The Barber of Seville, Musica a Palazzo
The Barber of Seville, a comic opera in two acts by Gioachino Rossini, was performed for the first time in Rome in 1816, conducted by the composer himself. The opera is set in Seville at the end of the 18th century, where the wealthy Count Almaviva, on the advice of Figaro the barber, calls upon his beloved, Rosina, once in the guise of a music teacher and once as a drunken soldier.
The purpose of this charade is to remove all doubt about the sincerity of Rosina's love and her fidelity, while at the same time deceiving Rosina’s greedy guardian Dr. Bartolo, who also plans to marry her. After much confusion, the story ends happily when the lovers are finally able to marry.
The opera "The Barber of Seville" is a part of the cycle "Musica a Palazzo"
At the Palazzo Barbarigo Minotto you can experience the unique musical highlight “Musica a Palazzo” right on the Grand Canal in the heart of the city and offers opera lovers a feast for both the eyes and the ears.
The entertaining combination of opera performances in the historic setting of the aristocratic Barbarigo-Minotto palace revives the tradition of the salon, which since the 17th century had been a place where musicians, writers and philosophers had gathered. These popular gatherings, which met almost exclusively in private homes, often centered on a piano. The pianist was often accompanied by string instruments and one or two singers, creating a small chamber ensemble that offered the invited guests a jolly evening of entertainment.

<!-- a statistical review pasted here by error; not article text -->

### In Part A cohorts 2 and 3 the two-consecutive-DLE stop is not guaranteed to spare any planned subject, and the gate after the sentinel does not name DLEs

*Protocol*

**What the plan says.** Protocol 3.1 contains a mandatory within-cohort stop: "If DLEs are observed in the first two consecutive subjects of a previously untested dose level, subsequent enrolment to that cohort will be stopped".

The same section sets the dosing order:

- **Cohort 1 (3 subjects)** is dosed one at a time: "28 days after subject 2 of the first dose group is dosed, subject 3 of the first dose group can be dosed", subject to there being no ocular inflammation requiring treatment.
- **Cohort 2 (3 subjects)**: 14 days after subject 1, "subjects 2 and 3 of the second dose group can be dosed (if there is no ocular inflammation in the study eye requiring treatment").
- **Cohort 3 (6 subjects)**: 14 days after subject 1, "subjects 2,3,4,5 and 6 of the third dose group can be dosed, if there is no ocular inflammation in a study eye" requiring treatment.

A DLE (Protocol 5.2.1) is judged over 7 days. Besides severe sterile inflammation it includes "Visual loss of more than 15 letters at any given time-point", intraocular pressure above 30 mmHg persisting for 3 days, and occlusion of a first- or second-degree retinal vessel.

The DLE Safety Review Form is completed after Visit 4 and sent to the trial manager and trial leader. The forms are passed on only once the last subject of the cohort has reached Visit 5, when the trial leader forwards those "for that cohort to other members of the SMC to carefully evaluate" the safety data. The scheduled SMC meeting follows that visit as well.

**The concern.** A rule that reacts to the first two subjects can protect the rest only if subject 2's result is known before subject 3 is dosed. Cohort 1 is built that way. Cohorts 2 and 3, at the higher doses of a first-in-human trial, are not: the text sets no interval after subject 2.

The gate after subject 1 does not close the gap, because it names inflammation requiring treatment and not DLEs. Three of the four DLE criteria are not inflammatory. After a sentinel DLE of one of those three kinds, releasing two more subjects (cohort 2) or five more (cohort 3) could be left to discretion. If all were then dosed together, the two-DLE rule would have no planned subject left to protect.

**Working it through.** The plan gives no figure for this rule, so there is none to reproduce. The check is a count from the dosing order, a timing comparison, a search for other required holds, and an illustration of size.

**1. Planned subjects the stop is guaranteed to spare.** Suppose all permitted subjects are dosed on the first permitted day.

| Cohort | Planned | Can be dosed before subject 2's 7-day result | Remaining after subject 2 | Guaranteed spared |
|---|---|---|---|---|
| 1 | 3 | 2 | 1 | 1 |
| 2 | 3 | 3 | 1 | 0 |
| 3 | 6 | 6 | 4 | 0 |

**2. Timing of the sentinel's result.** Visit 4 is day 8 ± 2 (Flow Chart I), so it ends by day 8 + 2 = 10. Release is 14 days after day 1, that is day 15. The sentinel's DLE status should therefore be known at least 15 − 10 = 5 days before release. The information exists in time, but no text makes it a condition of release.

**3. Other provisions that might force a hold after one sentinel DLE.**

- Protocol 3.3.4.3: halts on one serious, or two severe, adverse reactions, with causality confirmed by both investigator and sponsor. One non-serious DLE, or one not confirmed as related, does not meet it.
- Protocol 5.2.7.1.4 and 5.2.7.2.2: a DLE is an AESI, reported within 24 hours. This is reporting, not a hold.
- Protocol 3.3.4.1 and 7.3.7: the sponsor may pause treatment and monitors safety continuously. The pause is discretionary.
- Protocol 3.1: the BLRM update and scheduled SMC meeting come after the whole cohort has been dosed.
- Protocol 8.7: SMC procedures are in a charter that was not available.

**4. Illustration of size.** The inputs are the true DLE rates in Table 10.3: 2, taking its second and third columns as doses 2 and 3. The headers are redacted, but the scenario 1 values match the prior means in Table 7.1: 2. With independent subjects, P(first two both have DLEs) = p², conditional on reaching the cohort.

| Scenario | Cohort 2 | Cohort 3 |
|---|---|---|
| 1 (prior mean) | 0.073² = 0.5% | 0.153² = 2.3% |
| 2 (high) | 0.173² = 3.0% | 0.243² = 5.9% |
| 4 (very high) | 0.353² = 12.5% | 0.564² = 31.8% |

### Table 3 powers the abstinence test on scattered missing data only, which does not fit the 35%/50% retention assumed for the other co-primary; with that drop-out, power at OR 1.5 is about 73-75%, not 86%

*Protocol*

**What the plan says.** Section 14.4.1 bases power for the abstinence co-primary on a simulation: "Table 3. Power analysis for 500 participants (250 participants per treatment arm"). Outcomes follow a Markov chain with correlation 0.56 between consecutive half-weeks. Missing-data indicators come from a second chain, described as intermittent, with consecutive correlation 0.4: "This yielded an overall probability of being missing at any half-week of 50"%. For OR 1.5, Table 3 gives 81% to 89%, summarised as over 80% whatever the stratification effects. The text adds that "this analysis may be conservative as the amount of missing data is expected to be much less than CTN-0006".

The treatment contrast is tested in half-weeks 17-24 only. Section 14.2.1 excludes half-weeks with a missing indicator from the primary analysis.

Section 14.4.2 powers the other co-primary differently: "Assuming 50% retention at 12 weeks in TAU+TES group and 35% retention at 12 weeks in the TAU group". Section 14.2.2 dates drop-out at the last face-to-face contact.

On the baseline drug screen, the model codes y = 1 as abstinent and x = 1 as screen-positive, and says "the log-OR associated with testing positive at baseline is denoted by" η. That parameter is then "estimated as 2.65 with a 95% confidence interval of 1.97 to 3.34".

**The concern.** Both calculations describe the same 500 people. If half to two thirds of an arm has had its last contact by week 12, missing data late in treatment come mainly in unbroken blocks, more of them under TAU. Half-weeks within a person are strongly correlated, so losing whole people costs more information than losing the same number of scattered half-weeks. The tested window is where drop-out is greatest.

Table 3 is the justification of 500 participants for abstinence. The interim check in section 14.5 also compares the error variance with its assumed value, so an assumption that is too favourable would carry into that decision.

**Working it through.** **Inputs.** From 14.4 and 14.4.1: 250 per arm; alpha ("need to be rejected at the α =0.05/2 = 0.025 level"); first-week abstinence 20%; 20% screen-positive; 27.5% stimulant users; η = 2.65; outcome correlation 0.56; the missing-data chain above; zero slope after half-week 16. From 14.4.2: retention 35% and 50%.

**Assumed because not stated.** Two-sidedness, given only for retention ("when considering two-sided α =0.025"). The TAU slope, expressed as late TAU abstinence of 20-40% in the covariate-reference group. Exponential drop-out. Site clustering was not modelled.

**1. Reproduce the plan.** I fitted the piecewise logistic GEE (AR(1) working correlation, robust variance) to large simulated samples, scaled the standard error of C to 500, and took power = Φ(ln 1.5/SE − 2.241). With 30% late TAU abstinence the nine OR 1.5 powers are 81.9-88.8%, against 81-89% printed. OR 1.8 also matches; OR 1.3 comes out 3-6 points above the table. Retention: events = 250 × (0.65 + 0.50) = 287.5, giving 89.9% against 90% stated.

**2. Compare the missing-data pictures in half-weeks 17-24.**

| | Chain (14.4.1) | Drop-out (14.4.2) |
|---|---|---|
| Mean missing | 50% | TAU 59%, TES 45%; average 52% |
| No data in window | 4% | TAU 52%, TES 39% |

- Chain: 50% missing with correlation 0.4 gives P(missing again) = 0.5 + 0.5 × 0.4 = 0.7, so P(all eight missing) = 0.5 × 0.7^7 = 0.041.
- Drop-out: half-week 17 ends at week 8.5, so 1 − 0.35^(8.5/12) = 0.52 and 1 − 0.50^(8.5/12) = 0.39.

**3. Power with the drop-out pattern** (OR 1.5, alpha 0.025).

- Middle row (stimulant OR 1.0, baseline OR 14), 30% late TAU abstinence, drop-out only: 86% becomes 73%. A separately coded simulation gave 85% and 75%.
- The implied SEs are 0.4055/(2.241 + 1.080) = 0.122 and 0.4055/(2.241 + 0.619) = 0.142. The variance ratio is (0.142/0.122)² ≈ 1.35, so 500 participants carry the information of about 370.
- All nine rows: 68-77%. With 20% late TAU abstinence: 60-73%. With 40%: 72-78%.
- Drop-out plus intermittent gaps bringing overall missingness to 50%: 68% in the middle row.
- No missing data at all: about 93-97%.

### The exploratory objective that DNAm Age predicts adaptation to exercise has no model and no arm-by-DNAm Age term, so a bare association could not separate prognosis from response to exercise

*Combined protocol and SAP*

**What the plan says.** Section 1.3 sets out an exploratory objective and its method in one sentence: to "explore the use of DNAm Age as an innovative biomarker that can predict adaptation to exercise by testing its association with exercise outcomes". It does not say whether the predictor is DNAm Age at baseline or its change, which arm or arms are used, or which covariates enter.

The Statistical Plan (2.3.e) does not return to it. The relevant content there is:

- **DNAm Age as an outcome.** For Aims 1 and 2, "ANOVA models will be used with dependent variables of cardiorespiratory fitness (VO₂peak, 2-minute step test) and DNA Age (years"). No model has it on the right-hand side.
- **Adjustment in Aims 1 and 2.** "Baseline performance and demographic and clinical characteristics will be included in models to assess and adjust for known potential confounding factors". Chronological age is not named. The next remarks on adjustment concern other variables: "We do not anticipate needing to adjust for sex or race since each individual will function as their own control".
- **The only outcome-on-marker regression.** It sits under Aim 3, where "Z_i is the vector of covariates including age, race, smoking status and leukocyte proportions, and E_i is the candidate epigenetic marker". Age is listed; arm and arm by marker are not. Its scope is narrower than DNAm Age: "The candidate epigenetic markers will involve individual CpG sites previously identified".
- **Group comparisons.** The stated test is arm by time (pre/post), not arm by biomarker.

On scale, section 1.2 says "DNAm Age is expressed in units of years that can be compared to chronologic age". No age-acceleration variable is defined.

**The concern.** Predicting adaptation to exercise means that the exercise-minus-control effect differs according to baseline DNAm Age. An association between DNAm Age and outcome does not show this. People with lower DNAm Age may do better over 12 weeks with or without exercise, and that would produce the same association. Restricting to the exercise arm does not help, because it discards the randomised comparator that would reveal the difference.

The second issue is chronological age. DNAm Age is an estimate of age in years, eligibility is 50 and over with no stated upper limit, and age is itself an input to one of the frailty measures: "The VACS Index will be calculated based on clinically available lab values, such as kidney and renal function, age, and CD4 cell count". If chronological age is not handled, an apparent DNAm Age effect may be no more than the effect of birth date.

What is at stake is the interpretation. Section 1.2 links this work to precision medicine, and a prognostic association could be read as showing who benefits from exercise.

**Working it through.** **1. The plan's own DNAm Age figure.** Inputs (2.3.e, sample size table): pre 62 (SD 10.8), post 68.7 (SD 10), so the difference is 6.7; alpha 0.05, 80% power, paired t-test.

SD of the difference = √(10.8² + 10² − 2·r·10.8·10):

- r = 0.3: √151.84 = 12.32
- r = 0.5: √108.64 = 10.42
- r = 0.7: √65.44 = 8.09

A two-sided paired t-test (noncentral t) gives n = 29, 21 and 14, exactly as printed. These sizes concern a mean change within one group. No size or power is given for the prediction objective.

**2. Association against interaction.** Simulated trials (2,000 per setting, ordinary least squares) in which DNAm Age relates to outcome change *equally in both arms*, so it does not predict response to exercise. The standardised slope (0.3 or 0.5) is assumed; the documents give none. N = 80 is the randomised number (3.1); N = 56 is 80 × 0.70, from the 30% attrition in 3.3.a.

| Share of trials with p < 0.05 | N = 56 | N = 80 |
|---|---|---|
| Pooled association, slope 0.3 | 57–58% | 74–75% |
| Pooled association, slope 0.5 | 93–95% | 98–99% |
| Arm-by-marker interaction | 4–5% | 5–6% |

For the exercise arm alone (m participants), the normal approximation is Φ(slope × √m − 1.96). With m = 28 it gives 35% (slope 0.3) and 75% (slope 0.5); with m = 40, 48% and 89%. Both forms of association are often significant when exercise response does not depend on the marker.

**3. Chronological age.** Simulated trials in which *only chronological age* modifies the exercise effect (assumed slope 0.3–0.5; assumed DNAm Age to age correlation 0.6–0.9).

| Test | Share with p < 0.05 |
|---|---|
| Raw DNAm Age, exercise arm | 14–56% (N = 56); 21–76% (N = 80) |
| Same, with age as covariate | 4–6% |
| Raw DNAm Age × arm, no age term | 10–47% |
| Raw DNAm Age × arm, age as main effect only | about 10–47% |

The Musica a Palazzo ensemble is made up of extraordinarily talented artists with international reputations, who shine in even a small formation, and captivate the audience with their passionate virtuosity.
Every act, each scene is played in a different room, for example the Sala Tiepolo, which boasts an original fresco by the Venetian painter, allowing listeners to enjoy operas like La Traviata, The Barber of Seville, Rigoletto and the most beautiful romantic duets up close in the intimacy of the palace’s small rooms.